SC sets aside dismissal of former IHC judge Shaukat Aziz Siddiqui

Published March 22, 2024
In this file photo, Justice Shaukat Aziz Siddiqui addresses the Rawalpindi District Bar Association. — DawnNewsTV/File
In this file photo, Justice Shaukat Aziz Siddiqui addresses the Rawalpindi District Bar Association. — DawnNewsTV/File

The Supreme Court (SC) on Friday set aside the dismissal of former Islamabad High Court (IHC) senior puisne judge Shaukat Aziz Siddiqui.

In January, a five-member bench — led by Chief Justice of Pakistan (CJP) Qazi Faez Isa and including Justice Aminuddin Khan, Justice Jamal Khan Mandokhail, Justice Hasan Azhar Rizvi, and Justice Irfan Saadat — had reserved its verdict on Siddiqui’s plea against his removal. The proceedings of the case were broadcast live on the apex court’s website.

In his petition, the former judge had challenged a decision of the Supreme Judicial Council (SJC) about his dismissal from service and an Oct 11, 2018 notification under which he was removed for a speech he had delivered at Rawalpindi Bar Association.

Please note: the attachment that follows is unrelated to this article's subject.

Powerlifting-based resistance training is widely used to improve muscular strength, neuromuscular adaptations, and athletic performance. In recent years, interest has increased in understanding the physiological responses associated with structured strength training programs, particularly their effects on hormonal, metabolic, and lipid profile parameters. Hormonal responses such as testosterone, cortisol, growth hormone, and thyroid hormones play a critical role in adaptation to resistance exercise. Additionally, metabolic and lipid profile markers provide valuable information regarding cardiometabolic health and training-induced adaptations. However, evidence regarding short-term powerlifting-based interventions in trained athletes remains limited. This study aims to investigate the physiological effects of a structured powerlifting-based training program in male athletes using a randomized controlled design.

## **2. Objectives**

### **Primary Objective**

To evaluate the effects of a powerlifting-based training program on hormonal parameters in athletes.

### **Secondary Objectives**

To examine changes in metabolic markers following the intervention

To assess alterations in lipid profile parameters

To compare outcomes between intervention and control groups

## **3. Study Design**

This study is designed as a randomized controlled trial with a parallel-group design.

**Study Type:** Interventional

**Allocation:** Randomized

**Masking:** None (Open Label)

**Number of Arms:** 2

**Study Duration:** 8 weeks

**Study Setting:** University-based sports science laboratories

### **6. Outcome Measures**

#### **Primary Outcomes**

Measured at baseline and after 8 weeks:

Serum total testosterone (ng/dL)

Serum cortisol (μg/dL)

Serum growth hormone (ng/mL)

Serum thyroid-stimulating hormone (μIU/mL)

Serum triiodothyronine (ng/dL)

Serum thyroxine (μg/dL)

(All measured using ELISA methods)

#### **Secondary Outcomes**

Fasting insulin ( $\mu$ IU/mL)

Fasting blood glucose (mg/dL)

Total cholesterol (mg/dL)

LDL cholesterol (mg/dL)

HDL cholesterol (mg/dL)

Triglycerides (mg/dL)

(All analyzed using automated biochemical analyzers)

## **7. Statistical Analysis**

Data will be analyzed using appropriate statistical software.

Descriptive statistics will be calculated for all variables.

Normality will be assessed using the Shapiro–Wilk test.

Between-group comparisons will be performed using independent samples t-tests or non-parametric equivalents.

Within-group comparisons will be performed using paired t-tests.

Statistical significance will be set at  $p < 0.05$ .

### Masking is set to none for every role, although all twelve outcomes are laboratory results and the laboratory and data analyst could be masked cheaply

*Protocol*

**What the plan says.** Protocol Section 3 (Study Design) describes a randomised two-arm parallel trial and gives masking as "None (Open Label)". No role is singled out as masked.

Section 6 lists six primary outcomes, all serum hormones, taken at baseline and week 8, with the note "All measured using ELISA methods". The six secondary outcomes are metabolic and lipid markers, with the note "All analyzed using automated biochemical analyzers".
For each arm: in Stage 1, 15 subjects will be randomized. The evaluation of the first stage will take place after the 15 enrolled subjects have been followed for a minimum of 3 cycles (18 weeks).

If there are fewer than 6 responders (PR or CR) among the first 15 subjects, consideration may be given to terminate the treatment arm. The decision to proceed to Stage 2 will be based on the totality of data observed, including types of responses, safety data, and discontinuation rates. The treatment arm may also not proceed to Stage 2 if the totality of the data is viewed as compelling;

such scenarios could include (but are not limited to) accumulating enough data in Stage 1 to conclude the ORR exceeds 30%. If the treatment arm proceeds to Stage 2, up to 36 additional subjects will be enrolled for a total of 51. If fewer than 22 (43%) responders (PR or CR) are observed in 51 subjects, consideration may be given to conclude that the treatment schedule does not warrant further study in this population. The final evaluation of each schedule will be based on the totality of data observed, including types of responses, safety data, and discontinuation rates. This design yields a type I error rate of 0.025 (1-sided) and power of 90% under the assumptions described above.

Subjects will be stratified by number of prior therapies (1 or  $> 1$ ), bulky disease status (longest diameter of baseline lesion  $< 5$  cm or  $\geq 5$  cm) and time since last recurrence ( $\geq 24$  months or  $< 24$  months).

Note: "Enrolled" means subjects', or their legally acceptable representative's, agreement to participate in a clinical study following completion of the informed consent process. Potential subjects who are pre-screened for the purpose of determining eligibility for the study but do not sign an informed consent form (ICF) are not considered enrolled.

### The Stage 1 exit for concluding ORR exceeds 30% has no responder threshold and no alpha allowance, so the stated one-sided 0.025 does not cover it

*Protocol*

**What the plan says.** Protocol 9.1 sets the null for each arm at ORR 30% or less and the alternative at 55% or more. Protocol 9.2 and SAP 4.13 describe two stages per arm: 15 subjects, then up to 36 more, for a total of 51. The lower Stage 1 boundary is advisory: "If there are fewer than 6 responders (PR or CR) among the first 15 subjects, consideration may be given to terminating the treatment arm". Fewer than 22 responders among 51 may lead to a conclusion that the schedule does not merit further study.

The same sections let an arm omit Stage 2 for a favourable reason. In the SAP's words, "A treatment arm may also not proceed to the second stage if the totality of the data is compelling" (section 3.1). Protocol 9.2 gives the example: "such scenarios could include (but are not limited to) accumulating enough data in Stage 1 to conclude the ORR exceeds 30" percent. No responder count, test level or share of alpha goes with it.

In his speech, Justice Siddiqui had accused the Inter-Services Intelligence (ISI) of influencing the court proceedings and forming benches of choice.

Siddiqui had nominated seven individuals in his amended plea, however, the court remarked that three others — former chief of army staff Qamar Javed Bajwa, and two retired brigadiers Faisal Marwat and Tahir Wafai — had no direct connection with the case.

On January 22, former ISI director general retired Lt Gen Faiz Hameed submitted his response to Justice Siddiqui’s petition, wherein he rejected the allegations of his involvement in constituting IHC benches to prolong the detention of former premier Nawaz Sharif and his daughter Maryam Nawaz. The ex-spymaster claimed Justice Siddiqui had dragged him into the case for no reason.